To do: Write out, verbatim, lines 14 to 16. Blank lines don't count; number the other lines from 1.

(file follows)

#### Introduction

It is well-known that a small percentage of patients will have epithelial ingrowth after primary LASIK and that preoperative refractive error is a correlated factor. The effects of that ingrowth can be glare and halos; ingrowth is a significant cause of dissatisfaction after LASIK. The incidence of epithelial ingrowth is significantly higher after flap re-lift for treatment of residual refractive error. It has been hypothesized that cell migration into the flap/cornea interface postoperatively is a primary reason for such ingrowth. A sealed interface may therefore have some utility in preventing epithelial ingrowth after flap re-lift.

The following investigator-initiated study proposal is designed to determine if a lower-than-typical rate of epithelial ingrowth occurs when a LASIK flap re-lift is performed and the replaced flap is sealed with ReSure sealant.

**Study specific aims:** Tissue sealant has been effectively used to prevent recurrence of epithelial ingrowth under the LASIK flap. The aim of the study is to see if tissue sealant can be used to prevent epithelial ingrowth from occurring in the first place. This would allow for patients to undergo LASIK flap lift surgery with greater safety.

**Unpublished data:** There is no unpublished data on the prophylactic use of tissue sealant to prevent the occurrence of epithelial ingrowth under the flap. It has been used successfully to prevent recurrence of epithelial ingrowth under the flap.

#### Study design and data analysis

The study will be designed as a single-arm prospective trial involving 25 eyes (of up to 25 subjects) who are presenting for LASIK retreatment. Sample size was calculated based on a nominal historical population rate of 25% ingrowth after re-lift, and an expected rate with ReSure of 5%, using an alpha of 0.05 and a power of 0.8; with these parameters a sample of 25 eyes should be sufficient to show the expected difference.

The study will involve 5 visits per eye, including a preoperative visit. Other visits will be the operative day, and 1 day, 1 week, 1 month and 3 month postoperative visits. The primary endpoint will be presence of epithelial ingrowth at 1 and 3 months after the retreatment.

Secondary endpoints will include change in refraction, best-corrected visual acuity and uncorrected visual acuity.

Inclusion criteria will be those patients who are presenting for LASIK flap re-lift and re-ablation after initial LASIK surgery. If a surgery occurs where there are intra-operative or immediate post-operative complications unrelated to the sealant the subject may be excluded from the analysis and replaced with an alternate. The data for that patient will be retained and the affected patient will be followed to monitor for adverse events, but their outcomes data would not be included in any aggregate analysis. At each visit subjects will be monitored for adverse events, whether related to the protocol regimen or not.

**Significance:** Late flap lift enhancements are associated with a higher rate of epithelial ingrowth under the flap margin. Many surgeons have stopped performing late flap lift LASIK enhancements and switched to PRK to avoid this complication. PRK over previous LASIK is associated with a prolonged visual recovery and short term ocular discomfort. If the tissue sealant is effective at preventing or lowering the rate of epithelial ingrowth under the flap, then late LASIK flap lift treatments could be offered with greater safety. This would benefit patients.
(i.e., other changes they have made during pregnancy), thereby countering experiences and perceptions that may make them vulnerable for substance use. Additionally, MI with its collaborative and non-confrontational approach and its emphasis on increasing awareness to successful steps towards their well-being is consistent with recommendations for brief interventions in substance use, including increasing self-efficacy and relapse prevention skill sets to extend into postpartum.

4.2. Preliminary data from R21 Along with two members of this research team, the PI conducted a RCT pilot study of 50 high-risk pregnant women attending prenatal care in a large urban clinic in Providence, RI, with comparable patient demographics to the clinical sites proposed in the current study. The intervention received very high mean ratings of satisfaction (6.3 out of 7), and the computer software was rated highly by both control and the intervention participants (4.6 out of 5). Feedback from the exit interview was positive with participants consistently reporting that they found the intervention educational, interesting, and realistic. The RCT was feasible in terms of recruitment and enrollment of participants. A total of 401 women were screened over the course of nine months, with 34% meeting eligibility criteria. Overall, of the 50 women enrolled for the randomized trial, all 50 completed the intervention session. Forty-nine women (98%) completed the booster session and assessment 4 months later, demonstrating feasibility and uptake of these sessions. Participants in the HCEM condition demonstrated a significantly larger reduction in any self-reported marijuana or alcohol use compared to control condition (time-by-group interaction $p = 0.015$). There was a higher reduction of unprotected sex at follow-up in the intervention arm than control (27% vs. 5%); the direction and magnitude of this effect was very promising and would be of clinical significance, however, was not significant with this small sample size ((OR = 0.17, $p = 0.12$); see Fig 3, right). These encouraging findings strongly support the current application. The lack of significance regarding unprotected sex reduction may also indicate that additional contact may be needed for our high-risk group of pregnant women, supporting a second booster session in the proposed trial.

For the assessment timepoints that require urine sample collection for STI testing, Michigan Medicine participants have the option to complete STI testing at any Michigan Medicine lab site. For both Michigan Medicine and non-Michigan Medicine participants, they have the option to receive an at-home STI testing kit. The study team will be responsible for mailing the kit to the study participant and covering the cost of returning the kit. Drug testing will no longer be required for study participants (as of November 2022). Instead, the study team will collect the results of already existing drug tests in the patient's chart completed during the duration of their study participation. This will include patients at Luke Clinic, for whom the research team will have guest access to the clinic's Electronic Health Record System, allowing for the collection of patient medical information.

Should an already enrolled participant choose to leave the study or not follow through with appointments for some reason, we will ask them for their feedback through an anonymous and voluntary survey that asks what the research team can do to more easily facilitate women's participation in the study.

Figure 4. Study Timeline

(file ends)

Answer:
For the assessment timepoints that require urine sample collection for STI testing, Michigan Medicine participants have the option to complete STI testing at any Michigan Medicine lab site. For both Michigan Medicine and non-Michigan Medicine participants, they have the option to receive an at-home STI testing kit. The study team will be responsible for mailing the kit to the study participant and covering the cost of returning the kit. Drug testing will no longer be required for study participants (as of November 2022). Instead, the study team will collect the results of already existing drug tests in the patient's chart completed during the duration of their study participation. This will include patients at Luke Clinic, for whom the research team will have guest access to the clinic's Electronic Health Record System, allowing for the collection of patient medical information.

Should an already enrolled participant choose to leave the study or not follow through with appointments for some reason, we will ask them for their feedback through an anonymous and voluntary survey that asks what the research team can do to more easily facilitate women's participation in the study.

Figure 4. Study Timeline